How To Help A Grieving Friend
Helping someone who is grieving is much more than following rules. When a friend is grieving, we want to help, but often don't know how. Sometimes we find ourselves wanting to help someone we don't really know--someone who isn't particularly a friend. We want to reach out, but feel uncomfortable, awkward and ill-equipped to say the right thing. But the "right" thing is to share the simple feeling of caring. These guidelines may help you to do this.
Talk with your friend.
Speak to her or him, or to someone close and find out when you can spend a little time with them. Ask how you might help. Even if it feels like it has been too long, it is never too late to show that you care.
When in doubt, say less than more.
A hug, a pat on the shoulder, a few words of caring are often all that is needed. Your friend needs to know that others care, and that their feelings are natural and normal.
Don't try to comfort with easy answers.
Make no attempt to minimize the loss. Don't suggest that the death or other loss was the best thing ("She's/you're better off") or give religious answers unless you know that the person shares the faith, which is presupposed by that comment. Saying, "I'm sorry" often confuses, because it suggests some sort of responsibility or involvement on your part, and is seen too often as a pat answer. Try, instead, "I care."
The best way to show your concern is your own way with your own words.
Keep the connection alive, either in person or by telephone.
Help with practical matters.
See if you can run errands, clean house, bring a meal, get notes and assignments from class, or whatever.
Encourage offers to visit or help
Help others past the awkwardness. If appropriate, help make a schedule so there isn't a "feast or famine" of visitors.
Don't force the conversation or engage in pointless chatter. Let your friend set the level of talking.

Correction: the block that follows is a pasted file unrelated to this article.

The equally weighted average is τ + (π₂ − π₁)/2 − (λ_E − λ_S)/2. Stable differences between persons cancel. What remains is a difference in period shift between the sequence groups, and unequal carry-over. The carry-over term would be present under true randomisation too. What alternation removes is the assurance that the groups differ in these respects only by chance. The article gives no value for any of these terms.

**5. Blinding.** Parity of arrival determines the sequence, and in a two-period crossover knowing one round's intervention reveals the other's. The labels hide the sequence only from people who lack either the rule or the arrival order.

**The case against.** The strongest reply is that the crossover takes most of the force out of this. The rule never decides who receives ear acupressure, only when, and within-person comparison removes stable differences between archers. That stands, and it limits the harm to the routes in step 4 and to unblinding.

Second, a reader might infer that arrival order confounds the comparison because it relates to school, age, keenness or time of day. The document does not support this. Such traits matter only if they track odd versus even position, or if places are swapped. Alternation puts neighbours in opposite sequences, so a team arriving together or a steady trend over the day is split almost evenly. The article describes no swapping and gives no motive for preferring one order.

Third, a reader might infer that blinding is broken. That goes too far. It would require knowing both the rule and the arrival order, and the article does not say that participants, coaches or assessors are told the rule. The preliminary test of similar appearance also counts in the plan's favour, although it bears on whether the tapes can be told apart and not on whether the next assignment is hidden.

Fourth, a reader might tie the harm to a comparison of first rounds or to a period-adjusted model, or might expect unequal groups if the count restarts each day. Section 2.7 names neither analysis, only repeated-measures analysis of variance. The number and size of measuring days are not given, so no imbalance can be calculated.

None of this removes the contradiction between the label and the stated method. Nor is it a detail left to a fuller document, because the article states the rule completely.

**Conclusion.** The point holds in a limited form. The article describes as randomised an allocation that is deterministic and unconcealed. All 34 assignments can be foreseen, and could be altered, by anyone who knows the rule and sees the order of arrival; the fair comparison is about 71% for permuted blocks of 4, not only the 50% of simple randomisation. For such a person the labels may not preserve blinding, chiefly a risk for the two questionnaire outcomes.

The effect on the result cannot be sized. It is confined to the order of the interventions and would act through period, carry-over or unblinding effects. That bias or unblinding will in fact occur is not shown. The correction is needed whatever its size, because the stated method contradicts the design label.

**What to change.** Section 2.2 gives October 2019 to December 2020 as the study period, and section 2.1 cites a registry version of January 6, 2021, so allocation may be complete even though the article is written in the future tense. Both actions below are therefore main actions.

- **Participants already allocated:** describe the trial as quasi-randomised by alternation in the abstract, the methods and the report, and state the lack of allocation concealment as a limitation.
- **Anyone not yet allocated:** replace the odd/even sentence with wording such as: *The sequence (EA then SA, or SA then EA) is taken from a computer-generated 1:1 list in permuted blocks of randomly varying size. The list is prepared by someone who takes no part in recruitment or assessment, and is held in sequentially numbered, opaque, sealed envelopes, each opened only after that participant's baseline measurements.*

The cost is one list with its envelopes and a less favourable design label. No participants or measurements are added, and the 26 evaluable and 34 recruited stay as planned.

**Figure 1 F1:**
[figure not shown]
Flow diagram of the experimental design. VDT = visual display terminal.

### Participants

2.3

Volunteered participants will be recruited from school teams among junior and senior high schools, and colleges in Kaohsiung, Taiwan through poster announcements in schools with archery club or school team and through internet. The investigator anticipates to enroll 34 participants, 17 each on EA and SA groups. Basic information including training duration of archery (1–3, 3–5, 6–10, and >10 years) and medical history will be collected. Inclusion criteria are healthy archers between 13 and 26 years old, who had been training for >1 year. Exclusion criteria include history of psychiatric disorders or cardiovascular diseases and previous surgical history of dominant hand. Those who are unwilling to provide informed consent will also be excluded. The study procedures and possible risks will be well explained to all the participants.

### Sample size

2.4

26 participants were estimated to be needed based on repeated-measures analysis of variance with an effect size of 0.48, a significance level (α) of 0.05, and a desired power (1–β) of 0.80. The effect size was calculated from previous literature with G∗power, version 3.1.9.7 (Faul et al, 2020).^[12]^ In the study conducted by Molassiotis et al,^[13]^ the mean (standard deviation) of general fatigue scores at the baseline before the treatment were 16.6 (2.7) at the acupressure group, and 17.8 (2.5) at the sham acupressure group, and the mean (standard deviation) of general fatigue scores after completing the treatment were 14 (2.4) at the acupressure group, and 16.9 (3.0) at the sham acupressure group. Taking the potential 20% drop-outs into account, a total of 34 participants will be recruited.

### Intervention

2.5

Be a good listener
Good listening is accepting whatever thoughts or feelings are expressed. Be as understanding as you can.
Do not tell the person how he or she feels, or how they should feel.
It is entirely appropriate to ask, but most of us resent being told how we should feel. "I know how you feel" or "I know you must be angry" are groundless, and "You need to release your emotions" is demanding and humiliating. Human beings need to release their emotions when we need to, not on demand.
Do not interrogate your friend.
They will give you details if they want to. If they do, listen with understanding.
Avoid talking about inconsequential things in the presence of your friend.
This is usually done to distract the sufferer, but can easily be taken as not really caring.
Allow your friend to work through the mourning.
Do not minimize. Do not criticize what seems to you to be moody or morbid behavior. Do not suggest specific time-lines for being "one's old self." All of us are changed by loss. Learn from the mourner; do not instruct.
If you write, write a letter.
A commercial card has much less personal impact. Your own thoughts in your own handwriting can become a talisman for the mourner.
Encourage the postponement of major decisions until after the period of intense grief
Whatever can wait should wait.
When it feels right, draw the mourner into outside activity.
Start with quiet, gentle activities. Keep in mind that the person may not have the energy or initiative to begin outside ventures on his or her own.
When the mourner returns to social activities, treat him or her as a normal person
Mourning is a normal human activity. Don't imply pity; instead support self-respect. Accept the appropriateness of the person's feelings and actions. Acknowledge the loss and the change in their situation, but don't dwell on it.
Be aware of needed progress through grief
Grieving takes time--and the length depends upon the individual. If the person seems truly stuck, gently suggest they seek help, or find assistance for yourself in knowing what to do next.